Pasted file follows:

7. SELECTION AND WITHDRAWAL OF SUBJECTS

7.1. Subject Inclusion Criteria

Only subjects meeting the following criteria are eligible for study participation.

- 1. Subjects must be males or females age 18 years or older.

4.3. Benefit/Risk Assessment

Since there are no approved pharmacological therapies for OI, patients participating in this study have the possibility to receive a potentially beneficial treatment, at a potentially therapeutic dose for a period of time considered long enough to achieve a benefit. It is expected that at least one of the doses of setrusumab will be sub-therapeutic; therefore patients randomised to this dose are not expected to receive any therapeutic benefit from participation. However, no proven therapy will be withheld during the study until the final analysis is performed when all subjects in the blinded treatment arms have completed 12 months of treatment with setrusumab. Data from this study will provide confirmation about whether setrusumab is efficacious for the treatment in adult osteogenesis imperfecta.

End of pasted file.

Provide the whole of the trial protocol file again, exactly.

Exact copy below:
7. SELECTION AND WITHDRAWAL OF SUBJECTS

7.1. Subject Inclusion Criteria

Only subjects meeting the following criteria are eligible for study participation.

- 1. Subjects must be males or females age 18 years or older.

4.3. Benefit/Risk Assessment

Since there are no approved pharmacological therapies for OI, patients participating in this study have the possibility to receive a potentially beneficial treatment, at a potentially therapeutic dose for a period of time considered long enough to achieve a benefit. It is expected that at least one of the doses of setrusumab will be sub-therapeutic; therefore patients randomised to this dose are not expected to receive any therapeutic benefit from participation. However, no proven therapy will be withheld during the study until the final analysis is performed when all subjects in the blinded treatment arms have completed 12 months of treatment with setrusumab. Data from this study will provide confirmation about whether setrusumab is efficacious for the treatment in adult osteogenesis imperfecta.